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04/29/2022 Sudan (International Christian Concern)Earlier this week ICC reported that Islamic extremists attacked a church in Central Sudan. The militants injured the pastor, Pastor Estefanos, and beat three other women in the congregation while the church was gathering for a Palm Sunday service. 

One of the perpetrators was a police officer who had previously filed a sound complaint and an accusation of disturbing public order against Pastor Estefanos. At the time of the attack, Pastor Estefanos had a court hearing scheduled for Monday, April 25 on account of the police officer’s charges. 

Unfortunately, Pastor Estefanos was sentenced to a month in jail at Monday’s hearings. Judge Awad Ibrahim Kury, who is a Muslim, found him guilty of disturbing the peace under Article 69 of Sudan’s 1991 penal code. His jail sentence began on April 25.  

Pastor Estefanos’ lawyer, Shanabo Awad, told news sources, “This ruling is not fair and my client is innocent.”  

The jailed Christian leader’s church has long been harassed by Muslim extremists. Leaders of the church were detained and questioned in February after Muslim extremists were upset about the presence of their worship building and locked it down on Feb. 21. Dalman Hassan, an evangelist arrested on Feb. 27 and released along with the church pastor later that day, said the Muslims accused church members of hostility toward Islam by holding gatherings on Fridays, the Muslim day of mosque prayer. 

Following two years of advances in religious freedom in Sudan after the end of the Islamist dictatorship under former President Omar al-Bashir in 2019, the specter of state-sponsored persecution returned with a military coup on Oct. 25, 2021.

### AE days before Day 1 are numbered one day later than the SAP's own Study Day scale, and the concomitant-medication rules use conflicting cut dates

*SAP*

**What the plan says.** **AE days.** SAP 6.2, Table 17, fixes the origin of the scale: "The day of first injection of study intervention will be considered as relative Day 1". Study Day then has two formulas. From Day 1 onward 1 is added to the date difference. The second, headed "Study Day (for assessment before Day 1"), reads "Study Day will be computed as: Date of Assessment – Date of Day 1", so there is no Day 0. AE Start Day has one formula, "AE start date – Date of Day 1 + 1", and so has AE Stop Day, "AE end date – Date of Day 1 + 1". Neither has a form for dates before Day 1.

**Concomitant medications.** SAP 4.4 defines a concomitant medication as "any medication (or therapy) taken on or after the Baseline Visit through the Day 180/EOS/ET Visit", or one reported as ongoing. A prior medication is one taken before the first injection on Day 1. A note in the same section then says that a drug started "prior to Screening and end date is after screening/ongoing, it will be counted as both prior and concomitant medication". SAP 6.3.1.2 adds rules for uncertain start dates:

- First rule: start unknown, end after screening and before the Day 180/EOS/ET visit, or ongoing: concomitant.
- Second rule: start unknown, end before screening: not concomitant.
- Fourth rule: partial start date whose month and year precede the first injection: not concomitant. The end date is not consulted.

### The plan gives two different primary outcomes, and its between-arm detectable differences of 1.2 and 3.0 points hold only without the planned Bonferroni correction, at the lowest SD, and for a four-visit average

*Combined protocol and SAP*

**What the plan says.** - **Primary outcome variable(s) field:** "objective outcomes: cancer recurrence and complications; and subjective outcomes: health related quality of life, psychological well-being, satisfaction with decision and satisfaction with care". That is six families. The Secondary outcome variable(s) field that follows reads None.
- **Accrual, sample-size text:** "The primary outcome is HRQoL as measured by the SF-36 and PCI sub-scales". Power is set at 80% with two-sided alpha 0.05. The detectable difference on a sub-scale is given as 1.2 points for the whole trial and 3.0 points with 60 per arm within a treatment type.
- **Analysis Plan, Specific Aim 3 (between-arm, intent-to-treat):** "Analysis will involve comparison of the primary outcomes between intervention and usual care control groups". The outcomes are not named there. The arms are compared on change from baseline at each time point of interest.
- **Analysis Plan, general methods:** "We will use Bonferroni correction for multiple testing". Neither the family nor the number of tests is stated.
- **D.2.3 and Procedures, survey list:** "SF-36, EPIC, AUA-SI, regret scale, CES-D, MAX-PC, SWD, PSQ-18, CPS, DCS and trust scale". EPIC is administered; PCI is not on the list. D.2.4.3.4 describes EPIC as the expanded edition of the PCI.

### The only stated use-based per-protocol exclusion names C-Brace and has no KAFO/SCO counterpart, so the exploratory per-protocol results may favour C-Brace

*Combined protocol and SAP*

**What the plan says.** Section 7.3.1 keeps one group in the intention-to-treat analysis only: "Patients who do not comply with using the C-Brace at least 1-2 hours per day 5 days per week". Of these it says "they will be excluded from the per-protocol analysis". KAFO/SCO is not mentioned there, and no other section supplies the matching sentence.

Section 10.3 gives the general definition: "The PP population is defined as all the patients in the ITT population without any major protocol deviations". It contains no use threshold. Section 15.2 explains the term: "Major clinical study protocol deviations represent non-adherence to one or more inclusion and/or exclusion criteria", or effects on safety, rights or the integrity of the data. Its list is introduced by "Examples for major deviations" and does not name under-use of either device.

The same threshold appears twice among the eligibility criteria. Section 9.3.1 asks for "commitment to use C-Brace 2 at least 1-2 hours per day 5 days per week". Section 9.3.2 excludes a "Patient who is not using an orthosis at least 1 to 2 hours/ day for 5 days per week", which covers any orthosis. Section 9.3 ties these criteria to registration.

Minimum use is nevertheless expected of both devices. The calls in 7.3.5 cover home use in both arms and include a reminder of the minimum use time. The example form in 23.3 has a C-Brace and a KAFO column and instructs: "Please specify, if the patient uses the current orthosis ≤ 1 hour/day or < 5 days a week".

After Bashir was ousted from 30 years of power in April 2019, the transitional civilian-military government managed to undo some sharia (Islamic law) provisions. It outlawed the labeling of any religious group “infidels” and thus effectively rescinded apostasy laws that made leaving Islam punishable by death. 

With the Oct. 25 coup, Christians in Sudan fear the return of the most repressive and harsh aspects of Islamic law. Abdalla Hamdok, who had led a transitional government as prime minister starting in September 2019, was detained under house arrest for nearly a month before he was released and reinstated in a tenuous power-sharing agreement in November. 

Hamdock had been faced with rooting out longstanding corruption and an Islamist “deep state” from Bashir’s regime – the same deep state that is suspected of rooting out the transitional government in the Oct. 25 coup. 

Persecution of Christians by non-state actors continued before and after the coup. In Open Doors’ 2022 World Watch List of the countries where it is most difficult to be a Christian, Sudan remained at No. 13, where it ranked the previous year, as attacks by non-state actors continued and religious freedom reforms at the national level were not enacted locally. 

Sudan had dropped out of the top 10 for the first time in six years when it first ranked No. 13 in the 2021 World Watch List. The U.S. State Department’s International Religious Freedom Report states that conditions have improved somewhat with the decriminalization of apostasy and a halt on the demolition of churches, but that conservative Islam still dominates society. Christians still face discrimination, including problems in obtaining licenses for constructing church buildings. 

In 2019, the U.S. State Department removed Sudan from the list of Countries of Particular Concern (CPC) that engage in or tolerate “systematic, ongoing and egregious violations of religious freedom” and upgraded it to a watch list. The State Department removed Sudan from the Special Watch List in December 2020. Sudan had previously been designated as a CPC from 1999 to 2018. 

The Christian population of Sudan is estimated at 2 million, or 4.5 percent of the total population of more than 43 million. 

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